The most important political difference cutting across the entire [World Social] Forum concerned the role of national sovereignty. There are indeed two primary positions in the response to today’s dominant forces of globalization: either one can work to reinforce the sovereignty of nation-states as a defensive barrier against the control of foreign and global capital, or one can strive towards a non-national alternative to the present form of globalization that is equally global. The first poses neoliberalism as the primary analytical category, viewing the enemy as unrestricted global capitalist activity with weak state controls; the second is more clearly posed against capital itself, whether state-regulated or not. The first might rightly be called an anti-globalization position, in so far as national sovereignties, even if linked by international solidarity, serve to limit and regulate the forces of capitalist globalization. National liberation thus remains for this position the ultimate goal, as it was for the old anticolonial and anti-imperialist struggles. The second, in contrast, opposes any national solutions and seeks instead a democratic globalization.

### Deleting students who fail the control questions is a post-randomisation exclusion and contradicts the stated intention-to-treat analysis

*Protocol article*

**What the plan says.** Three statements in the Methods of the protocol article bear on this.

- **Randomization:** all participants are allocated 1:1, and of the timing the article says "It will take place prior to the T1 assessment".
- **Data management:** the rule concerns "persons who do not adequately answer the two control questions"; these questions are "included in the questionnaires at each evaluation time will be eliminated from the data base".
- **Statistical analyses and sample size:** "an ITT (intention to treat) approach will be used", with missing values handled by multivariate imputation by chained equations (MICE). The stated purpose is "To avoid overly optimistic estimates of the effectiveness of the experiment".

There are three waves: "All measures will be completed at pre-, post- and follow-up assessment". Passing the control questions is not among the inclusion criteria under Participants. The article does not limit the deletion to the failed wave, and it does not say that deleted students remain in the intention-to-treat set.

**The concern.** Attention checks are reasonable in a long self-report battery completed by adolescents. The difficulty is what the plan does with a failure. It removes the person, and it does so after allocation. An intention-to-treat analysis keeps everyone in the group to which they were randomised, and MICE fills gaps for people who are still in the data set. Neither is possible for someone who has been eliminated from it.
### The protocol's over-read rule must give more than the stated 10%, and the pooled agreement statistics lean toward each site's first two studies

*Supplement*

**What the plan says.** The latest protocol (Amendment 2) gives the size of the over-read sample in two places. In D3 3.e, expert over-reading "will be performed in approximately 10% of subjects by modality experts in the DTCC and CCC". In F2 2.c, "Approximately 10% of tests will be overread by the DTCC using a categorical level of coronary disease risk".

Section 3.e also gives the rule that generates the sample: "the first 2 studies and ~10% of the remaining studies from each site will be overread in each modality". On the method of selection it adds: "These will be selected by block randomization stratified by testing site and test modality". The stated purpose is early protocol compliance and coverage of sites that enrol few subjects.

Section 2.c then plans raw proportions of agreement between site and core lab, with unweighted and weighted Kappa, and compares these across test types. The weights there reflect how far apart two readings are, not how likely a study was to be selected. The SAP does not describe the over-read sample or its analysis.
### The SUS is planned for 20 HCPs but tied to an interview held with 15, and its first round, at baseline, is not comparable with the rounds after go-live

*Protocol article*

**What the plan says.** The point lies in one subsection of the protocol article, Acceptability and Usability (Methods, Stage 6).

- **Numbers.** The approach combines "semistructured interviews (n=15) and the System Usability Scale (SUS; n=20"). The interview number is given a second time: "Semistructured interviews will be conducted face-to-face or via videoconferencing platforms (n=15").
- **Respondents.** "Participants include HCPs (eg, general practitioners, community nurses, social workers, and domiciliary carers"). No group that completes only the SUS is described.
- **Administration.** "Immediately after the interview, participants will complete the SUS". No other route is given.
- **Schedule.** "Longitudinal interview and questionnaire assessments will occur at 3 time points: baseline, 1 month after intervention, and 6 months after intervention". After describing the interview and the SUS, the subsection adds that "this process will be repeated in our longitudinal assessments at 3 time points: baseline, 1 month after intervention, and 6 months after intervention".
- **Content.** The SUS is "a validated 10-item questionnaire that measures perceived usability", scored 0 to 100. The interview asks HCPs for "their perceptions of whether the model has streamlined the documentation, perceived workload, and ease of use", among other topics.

Michael Hardt, 2002, “Today’s Bandung” in New Left Review 14, p.111.